Want to create jobs? Stop complaining and get to work

  • Left to right, Erik Oosterwijk, president, and Leo Pruissen, vice president, Fells Point Wholesale Meats. stand beside a delivery truck. The company employs 65 people and supplies 450 restaurants, hotels and country clubs in Maryland, Northern Virginia and Washington, D.C.
Left to right, Erik Oosterwijk, president, and Leo Pruissen,… (Kim Hairston/Baltimore…)
February 20, 2012|Jay Hancock

I located some job creators. Fells Point Wholesale Meats puts protein on the table every day at hundreds of restaurants and hotels from Cecil County to Northern Virginia.

President Erik Oosterwijk hired 10 workers last year. Sales are growing by about a fifth annually. The company employs 60 people, who make decent pay with health insurance and a retirement plan. With more than $30 million in revenue, it keeps moving to larger and larger buildings to accommodate its growth.

Apparently, Oosterwijk and Vice President Leo Pruissen, both from the Netherlands, believe the way to succeed is to obsess over quality, deliver great service and treat workers well instead of bellyaching about taxes and government and regulation.

Maryland and the United States are not perfect for business, they grant. But, says Pruissen, 52, "what we've accomplished in the United States, we would never be able to do" in Europe.

"It's a great life here," he said.

Trained as butchers in Holland, the two met in the 1980s at A.M. Briggs, a Washington wholesaler that liked to use European meat cutters to serve French and Italian restaurants. Oosterwijk, 50, opened a meat counter in Baltimore's Broadway Market in 1988.

Pruissen joined him a few years later to start a wholesale operation that moved from Little Italy to a building on Monroe Street to its present location, in the Crossroads Industrial Park in Southwest Baltimore, in 2010.

Fells Point Meats starts the workday around 3 a.m., preparing overnight orders for everything from antelope to alligator meat. Butchers trim and customize slaughterhouse meat for each restaurant, hotel or country club. To maintain quality, management trains cutters from scratch, even if they have previous experience.

On Fridays, when restaurants build inventory for the weekend trade, Fells Point Meats might process 50,000 pounds of flesh. Much of it is beef, but you can also order kangaroo, duck, chicken and venison. All but the most exotic stuff is fresh.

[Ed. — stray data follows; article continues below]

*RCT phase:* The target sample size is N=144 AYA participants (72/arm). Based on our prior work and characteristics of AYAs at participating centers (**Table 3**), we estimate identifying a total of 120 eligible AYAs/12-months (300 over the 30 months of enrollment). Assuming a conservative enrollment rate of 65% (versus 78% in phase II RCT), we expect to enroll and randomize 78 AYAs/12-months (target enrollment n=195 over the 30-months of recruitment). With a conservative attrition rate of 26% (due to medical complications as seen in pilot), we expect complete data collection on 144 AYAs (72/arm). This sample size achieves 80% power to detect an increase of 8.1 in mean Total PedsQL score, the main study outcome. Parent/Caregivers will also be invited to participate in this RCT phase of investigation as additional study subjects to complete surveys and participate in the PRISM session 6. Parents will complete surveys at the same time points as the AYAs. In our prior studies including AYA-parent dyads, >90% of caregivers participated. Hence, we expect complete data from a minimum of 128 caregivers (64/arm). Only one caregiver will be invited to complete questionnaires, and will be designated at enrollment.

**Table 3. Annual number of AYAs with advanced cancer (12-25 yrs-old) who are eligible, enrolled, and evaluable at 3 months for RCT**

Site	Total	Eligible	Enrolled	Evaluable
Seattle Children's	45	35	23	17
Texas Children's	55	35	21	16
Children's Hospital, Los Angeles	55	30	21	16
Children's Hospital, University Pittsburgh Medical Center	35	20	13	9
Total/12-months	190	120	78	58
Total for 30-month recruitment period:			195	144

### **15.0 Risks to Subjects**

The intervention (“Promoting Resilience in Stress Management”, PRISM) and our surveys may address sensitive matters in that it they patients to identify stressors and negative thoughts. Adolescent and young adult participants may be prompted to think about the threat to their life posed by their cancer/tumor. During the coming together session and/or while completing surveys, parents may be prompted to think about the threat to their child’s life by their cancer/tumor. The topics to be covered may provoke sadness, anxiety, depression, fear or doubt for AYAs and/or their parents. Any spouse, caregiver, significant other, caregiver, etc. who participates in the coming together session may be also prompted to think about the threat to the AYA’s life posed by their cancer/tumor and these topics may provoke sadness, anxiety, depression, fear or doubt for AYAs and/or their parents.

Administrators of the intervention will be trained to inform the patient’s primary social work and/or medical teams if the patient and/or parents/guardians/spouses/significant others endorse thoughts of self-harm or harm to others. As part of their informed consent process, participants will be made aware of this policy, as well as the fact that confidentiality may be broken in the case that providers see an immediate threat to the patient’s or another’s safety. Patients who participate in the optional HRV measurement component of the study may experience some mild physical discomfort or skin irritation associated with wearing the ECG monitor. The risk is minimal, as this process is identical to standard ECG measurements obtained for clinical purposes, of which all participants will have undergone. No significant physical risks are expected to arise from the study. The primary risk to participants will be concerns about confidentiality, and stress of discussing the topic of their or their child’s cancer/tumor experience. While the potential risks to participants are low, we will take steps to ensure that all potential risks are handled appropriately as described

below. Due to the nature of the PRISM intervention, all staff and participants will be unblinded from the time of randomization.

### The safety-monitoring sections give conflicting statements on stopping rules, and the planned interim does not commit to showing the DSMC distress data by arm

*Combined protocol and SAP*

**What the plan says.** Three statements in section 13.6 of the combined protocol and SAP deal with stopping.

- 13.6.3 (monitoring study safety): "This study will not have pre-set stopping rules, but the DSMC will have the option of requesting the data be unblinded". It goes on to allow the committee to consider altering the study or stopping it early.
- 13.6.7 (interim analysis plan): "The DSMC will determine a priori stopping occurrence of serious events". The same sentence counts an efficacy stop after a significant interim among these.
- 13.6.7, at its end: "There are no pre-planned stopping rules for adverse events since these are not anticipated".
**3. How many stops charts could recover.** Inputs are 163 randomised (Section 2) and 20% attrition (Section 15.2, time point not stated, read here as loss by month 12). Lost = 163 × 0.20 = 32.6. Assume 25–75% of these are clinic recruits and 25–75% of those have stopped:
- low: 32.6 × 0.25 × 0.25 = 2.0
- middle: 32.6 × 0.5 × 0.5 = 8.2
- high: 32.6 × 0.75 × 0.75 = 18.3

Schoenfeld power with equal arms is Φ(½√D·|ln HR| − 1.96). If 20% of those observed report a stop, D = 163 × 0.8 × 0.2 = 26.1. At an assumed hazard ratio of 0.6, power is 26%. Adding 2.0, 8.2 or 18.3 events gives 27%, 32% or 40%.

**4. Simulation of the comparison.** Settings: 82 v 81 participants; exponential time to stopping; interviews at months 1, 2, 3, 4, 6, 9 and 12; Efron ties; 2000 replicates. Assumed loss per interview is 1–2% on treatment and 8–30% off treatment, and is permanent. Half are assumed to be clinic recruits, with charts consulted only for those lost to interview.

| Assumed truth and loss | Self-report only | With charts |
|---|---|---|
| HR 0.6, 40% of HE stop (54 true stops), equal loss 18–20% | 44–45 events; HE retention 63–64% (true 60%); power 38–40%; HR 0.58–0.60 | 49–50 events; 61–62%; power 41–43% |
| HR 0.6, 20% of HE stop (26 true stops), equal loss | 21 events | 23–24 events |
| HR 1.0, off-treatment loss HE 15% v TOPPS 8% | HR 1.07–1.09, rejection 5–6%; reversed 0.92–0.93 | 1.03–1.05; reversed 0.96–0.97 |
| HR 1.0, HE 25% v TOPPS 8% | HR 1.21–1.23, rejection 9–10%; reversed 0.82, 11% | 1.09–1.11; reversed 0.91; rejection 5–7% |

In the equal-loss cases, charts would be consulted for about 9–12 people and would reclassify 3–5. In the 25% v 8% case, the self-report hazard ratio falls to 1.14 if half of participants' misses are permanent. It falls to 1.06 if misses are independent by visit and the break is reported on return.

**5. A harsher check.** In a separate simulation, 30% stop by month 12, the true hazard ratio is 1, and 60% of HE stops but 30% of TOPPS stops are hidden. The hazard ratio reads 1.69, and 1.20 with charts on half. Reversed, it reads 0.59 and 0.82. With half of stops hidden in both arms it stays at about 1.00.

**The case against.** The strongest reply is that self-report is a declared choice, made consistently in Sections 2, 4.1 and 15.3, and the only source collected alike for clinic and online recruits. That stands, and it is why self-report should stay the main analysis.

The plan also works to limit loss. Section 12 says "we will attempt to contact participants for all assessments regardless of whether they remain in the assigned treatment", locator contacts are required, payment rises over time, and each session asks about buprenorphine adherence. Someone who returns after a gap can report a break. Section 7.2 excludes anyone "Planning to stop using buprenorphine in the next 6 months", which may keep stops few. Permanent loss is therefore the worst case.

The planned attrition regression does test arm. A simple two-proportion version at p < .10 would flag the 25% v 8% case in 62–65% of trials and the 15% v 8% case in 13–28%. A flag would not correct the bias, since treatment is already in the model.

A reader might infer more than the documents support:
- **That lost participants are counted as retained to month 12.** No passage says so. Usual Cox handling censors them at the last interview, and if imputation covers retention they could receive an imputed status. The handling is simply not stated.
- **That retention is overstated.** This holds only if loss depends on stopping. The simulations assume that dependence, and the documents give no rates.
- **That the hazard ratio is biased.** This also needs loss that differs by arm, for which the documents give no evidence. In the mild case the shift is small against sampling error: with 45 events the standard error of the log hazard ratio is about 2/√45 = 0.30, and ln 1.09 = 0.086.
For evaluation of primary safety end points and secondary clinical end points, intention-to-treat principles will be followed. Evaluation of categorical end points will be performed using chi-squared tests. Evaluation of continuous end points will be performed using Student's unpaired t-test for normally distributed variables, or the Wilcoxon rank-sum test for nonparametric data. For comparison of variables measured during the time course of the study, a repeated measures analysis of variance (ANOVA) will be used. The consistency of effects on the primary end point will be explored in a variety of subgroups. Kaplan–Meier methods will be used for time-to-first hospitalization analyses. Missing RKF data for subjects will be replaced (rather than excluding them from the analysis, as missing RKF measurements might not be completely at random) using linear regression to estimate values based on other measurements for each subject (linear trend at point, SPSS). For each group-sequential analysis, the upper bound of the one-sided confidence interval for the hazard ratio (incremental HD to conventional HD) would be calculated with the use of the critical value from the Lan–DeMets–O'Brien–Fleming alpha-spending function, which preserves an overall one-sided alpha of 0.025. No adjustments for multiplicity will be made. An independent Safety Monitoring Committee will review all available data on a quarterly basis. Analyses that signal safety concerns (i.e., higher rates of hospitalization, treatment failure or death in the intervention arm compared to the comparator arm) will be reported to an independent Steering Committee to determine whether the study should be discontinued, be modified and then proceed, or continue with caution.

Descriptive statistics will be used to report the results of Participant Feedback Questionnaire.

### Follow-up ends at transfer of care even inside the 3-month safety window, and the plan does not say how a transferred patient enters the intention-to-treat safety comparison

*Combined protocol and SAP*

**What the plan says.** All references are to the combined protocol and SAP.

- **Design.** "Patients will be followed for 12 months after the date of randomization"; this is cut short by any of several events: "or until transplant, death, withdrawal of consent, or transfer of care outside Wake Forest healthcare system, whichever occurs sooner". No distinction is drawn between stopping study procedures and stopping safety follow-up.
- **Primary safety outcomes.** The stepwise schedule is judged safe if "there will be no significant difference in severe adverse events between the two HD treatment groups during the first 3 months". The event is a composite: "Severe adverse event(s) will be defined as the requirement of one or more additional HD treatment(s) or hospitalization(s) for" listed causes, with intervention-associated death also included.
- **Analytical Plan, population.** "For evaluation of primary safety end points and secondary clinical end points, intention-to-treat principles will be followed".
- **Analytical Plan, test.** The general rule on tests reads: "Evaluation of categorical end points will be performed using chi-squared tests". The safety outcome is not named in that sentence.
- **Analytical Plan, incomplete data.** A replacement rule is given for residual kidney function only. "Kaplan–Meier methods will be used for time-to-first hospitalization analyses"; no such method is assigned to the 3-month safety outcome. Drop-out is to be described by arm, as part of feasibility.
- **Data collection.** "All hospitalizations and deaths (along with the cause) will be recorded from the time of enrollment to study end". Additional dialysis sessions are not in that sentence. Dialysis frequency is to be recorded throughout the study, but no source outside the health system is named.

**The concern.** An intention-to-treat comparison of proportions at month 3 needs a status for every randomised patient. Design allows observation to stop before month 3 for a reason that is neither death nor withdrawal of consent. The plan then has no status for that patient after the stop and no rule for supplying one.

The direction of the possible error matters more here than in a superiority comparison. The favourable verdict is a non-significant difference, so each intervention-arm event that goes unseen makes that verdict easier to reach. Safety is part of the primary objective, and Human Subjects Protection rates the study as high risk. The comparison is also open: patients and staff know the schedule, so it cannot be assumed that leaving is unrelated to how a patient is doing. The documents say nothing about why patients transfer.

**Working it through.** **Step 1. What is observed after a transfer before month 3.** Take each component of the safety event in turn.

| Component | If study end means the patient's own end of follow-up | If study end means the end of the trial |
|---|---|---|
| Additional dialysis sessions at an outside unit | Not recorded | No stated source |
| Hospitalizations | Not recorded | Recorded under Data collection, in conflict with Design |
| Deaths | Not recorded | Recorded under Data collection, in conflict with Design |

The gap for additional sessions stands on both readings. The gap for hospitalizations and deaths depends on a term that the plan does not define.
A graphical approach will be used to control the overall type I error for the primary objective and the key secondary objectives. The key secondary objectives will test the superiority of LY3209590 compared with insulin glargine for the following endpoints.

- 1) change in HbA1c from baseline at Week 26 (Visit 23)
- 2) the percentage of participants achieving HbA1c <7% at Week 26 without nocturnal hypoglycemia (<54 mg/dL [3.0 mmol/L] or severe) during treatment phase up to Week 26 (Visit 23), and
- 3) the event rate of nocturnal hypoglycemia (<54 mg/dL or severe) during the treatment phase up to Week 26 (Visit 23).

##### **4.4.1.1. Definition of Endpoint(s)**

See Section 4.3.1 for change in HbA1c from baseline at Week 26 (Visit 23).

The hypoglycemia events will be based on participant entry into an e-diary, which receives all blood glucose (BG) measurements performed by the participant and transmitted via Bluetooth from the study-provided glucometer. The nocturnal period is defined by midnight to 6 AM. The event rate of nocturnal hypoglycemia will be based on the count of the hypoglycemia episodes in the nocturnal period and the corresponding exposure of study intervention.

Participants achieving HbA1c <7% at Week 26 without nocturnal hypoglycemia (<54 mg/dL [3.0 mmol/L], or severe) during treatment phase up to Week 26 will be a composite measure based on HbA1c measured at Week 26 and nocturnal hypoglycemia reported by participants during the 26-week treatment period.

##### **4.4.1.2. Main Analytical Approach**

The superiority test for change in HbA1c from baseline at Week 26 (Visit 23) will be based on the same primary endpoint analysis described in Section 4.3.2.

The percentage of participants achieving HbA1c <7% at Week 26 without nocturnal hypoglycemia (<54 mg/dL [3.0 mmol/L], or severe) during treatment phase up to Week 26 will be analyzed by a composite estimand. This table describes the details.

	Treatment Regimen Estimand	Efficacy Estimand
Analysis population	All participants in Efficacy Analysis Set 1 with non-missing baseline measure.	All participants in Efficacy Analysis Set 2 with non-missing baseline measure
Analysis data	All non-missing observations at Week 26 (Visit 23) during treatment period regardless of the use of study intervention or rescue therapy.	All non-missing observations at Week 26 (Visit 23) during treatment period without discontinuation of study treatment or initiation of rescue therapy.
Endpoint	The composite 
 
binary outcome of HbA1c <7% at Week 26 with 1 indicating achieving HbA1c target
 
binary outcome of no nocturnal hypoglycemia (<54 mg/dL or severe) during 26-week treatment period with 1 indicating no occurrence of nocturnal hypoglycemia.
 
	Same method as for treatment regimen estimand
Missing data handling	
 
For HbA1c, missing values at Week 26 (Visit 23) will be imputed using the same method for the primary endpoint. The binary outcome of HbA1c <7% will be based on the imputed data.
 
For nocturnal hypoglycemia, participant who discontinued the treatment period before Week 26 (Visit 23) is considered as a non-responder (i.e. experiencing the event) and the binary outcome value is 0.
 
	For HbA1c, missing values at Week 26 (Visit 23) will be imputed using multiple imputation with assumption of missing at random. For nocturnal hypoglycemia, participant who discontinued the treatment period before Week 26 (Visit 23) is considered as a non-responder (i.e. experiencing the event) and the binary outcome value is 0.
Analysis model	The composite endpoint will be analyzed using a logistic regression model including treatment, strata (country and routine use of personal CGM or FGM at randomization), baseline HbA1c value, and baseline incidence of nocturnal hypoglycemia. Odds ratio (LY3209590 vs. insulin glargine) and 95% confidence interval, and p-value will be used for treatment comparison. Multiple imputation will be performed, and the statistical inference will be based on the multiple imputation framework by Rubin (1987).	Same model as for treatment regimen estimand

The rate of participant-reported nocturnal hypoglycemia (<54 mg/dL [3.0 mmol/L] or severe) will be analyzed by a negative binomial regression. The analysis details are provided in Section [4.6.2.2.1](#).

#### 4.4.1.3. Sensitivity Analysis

Pruissen and Oosterwijk like to order from local meat producers when possible. They've successfully hired ex-addicts out of city rehab programs. They made a point of hiring local contractors when they rehabbed the Crossroads building.

"It stays in our economy," says Oosterwijk. "These people are now going out to restaurants, and whether they buy from us or our competition, it stays within our borders, so to speak. I'd rather keep it here."

Trucks start leaving about 5 a.m., but the place is still cranking late in the morning. Order a hamburger, steak or pork chop from a white-tablecloth restaurant in Baltimore or Washington, and chances are it came from Fells Point Meats.

Customers include Charleston, Petit Louis and other Cindy Wolf restaurants; Hilton hotels; and Caesar's Den in Little Italy. Eight of the 10 restaurants Baltimore magazine recognized in 2011 for the best hamburgers order from Fells Point Meats, Oosterwijk says.

In the Netherlands, where Oosterwijk and Pruissen grew up, everybody has health care coverage and retirement income. Perhaps that's why they feel obligated to offer good benefits, they acknowledge, but it's also about retaining workers, they say.

Fewer than 60 percent of U.S. small businesses (under 200 workers) offer health care coverage, according to a 2011 survey by the Kaiser Family Foundation. Not only has Fells Point Meats offered an employee health plan since it was tiny, but it pays 80 percent of the premium.

The company also matches 80 percent of workers' 401(k) retirement contributions of up to 5 percent of their salaries. Workers make from $25,000 to $40,000 annually, managers say.

"I think it's very important for people to save money for their retirement," says Pruissen. "If they make a commitment, if they say, 'I want to save this money,' I don't mind throwing in a little extra."

The two, now U.S. citizens, are no crazier about taxes and regulation than any business owners. But those haven't kept them from thriving. In how many small companies does the primary regulator keep an office on the premises, as the U.S. Department of Agriculture does at Fells Point Meats? The partners see it as society's price for a safe food supply.

While noting that Maryland taxes have been rising — and may rise some more — they point out that European taxes are higher.

"We're not opposed to paying taxes," says Oosterwijk. "And I think everybody has to pay taxes. As long as it's fair. As long as I know what happens to my money. Does it go to education? If it's used well in education, take all you need. Because we need to educate our children."

Last year, the company's banker, Bank of America, featured Fells Point Meats in advertisements promoting its support of small business. But the employer is poster-worthy for another reason, too. It shows how hard work, a good product, good service and commitment to community can produce success regardless of the economic background or political conversation.

"Job creators in America are essentially on strike," House Speaker John Boehner said last fall.

Not these guys.


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